Three Years Since Fouad Kaady Was Murdered By Cops
It has been three years since Fouad Kaady was cruelly murdered on a rural road outside of Sandy Oregon, and still the perpetrators have not been brought to justice, although their names are well known:
Officer William Bergin, currently on suspension (for some unnamed violation) from the Sandy Police Department, and Deputy David Willard, of the Clackamas County Sheriff's Office were among dozens of first responders at the scene that day, having responded to several panicked calls regarding a couple of traffic accidents. These accidents were called hit and run, in order to make a lame attempt at justifying what followed. In actuality, what had happened is that the victim was carrying a can of gasoline in his car, which caught fire, engulfing him in flames. He could hardly be expected to be in control of himself or his vehicle from that point on.
When our intrepid first responders arrived, there were already several other officers, firemen, and even an ambulance within the small circle where the victim had last been observed, fleeing the burning car, and peeling off his remaining close. What happened next can only be described and murder, or at the very least, manslaughter. Our two "heroes," upon learning that a citizen had seen the victim emerging from the woods less than a half mile from where all of the cops and firemen had converged, jumped into Bergin's car, to be the first to apprehend the "suspect."
When they found him, the officers both described him as "naked, sitting cross legged, at the edge of the roadway, rocking back and forth, moaning, and catatonic. They deduced from this appearance, that their weapons of choice (Bergin with a Glock, Willard his shotgun) would not be needed. They jumped from Bergin's car, leaving it running, one of them squealing something barely intelligible into his mike about having located the "suspect," and tossing the now useless but loaded shotgun onto the hood of the patrol car. Advancing to Fouad's location, they began shouting the usual plethora of unintelligible orders at the catatonic victim, who politely ignored their commands to prone his bleeding, burned body on the hot pavement.
Still high on testosterone and adrenalin, Bergin then completely discharged his taser into the badly burned man's back. Fouad was still unable to respond, so Willard followed suit. Now, both of their "less lethal" weapons were empty, and Fouad was so tortured that he somehow managed to rise, and to flee to the nearest high ground, which happened to be the cop's car. Both cops had decided by this time that they could not, would not, touch the victim, for any reason, out of fear of his "bodily fluids." They had also decided that there was no way that they could allow him to leave his current location, so they both shot him several times, until he finally fell dead.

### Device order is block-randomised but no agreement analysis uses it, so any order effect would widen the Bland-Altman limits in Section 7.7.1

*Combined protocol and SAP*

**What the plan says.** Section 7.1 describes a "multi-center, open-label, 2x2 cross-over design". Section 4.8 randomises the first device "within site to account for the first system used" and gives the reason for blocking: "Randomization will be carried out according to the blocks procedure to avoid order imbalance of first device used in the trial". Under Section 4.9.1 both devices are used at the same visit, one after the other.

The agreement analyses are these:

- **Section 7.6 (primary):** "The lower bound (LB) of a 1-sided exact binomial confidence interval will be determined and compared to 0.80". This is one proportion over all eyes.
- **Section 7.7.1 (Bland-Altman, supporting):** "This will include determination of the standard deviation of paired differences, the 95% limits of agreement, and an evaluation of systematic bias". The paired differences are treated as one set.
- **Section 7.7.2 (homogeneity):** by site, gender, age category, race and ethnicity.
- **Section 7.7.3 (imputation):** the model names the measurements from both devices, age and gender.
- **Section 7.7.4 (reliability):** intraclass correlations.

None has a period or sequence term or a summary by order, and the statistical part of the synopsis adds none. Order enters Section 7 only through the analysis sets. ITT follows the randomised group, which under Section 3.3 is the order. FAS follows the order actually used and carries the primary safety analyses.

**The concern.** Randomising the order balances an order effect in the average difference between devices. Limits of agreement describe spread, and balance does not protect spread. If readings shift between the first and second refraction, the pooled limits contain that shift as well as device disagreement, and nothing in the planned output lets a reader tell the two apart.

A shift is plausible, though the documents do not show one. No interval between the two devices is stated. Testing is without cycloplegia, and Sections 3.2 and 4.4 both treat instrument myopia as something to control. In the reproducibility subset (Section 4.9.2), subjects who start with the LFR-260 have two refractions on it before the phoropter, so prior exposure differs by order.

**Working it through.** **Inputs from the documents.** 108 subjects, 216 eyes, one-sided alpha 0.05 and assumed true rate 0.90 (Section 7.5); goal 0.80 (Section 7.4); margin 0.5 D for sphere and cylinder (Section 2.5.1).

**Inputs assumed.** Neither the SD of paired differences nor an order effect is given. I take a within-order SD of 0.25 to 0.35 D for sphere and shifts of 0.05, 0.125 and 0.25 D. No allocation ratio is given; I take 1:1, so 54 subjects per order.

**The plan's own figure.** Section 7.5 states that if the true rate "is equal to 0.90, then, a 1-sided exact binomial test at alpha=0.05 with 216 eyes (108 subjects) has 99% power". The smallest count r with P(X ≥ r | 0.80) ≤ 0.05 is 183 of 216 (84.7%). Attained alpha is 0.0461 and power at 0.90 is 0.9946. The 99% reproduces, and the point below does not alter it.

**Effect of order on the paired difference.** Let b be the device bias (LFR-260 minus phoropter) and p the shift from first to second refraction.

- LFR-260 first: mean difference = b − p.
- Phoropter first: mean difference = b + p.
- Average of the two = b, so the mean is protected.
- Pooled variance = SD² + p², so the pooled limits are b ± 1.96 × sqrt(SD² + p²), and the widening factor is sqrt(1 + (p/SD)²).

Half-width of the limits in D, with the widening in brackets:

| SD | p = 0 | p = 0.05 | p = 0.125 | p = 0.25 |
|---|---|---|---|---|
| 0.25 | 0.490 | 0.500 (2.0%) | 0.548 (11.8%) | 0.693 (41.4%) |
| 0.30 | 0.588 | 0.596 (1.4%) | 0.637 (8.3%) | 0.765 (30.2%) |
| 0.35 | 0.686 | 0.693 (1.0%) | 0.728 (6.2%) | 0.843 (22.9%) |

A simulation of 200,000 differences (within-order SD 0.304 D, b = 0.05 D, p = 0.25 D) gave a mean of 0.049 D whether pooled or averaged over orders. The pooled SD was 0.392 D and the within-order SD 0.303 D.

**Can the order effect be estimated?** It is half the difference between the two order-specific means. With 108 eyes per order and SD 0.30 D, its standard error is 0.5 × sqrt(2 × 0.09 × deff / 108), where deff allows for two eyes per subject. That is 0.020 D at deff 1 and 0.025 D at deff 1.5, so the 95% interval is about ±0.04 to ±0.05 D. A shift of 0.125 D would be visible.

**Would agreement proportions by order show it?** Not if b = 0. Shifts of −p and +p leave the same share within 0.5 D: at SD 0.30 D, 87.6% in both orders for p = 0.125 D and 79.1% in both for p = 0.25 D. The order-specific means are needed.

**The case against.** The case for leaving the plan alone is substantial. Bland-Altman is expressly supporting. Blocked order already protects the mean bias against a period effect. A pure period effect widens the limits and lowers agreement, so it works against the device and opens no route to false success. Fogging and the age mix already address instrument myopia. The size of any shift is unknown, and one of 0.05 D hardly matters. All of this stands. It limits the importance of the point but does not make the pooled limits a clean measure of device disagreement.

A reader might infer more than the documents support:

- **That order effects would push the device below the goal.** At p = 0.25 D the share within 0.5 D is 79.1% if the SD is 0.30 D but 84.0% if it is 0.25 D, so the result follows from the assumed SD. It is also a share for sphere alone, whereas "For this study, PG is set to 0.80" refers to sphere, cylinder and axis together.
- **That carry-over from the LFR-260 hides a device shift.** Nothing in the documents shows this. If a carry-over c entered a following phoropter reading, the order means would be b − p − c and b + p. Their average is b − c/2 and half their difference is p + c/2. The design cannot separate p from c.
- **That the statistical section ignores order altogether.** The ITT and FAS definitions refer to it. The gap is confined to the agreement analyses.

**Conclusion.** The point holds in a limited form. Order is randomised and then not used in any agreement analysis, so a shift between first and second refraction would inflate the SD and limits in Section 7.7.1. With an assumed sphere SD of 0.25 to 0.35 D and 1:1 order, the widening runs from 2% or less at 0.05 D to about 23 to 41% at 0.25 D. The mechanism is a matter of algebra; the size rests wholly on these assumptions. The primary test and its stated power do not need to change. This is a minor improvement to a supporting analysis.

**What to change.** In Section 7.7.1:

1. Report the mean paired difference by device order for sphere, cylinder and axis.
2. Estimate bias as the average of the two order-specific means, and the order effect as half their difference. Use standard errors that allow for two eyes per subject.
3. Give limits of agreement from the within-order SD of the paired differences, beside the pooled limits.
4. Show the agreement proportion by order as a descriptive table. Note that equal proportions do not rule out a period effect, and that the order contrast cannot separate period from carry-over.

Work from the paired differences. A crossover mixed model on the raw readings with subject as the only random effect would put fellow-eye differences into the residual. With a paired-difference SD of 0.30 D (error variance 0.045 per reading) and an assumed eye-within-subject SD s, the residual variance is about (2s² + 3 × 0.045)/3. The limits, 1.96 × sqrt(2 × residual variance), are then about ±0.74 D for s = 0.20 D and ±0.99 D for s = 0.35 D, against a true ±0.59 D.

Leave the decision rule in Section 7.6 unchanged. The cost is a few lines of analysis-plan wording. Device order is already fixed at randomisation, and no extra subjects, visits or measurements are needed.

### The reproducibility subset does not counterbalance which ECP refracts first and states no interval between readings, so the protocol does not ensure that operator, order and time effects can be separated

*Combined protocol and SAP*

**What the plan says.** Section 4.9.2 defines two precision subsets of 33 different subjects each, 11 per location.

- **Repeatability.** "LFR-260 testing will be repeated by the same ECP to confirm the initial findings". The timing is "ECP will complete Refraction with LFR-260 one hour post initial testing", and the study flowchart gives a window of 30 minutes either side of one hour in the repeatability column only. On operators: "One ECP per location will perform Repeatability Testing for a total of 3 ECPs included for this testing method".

The time it took for these crime fighters to snuff out a human life? 28 seconds. Start counting. It took exactly 28 seconds from the time that one of the coppers screamed into the mike, attempting to notify the 911 operator that they had apprehended the "suspect," until the time that they got back onto the air to notify said dispatcher that they needed an ambulance, to attend to the now very deceased victim. In this 28 seconds, they CLAIMED that they had given him very clear orders, that he had disobeyed, and that he had threatened to kill them (which he had no means to accomplish, and which threat several nearby witnesses failed to hear), and they had discharged completely two taser weapons, and then five shots from their handguns. All of the foregoing is related much more concisely in the Indy film, "28 Seconds, the Killing of Fouad Kaady, and can be viewed here: http://www.youtube.com/watch?v=W8WijDe5BhQ
The Clackamas County District Attorney, John Foote, could not get an indictment. The Sheriff, Craig Roberts, found no fault with the way the incident was handled. Famed Wyoming Lawyer, Gerry Spence, Begs to differ. For that reason, he, and his law firm have undertaken a civil suit in the name of Fouad's parents, pro bono. That is, for good, or for free. Coming to a court near you, but as the wheels of justice grind very slowly, I cannot provide a date certain. Watch this space for updates, and please,
remember Fouad and his family.
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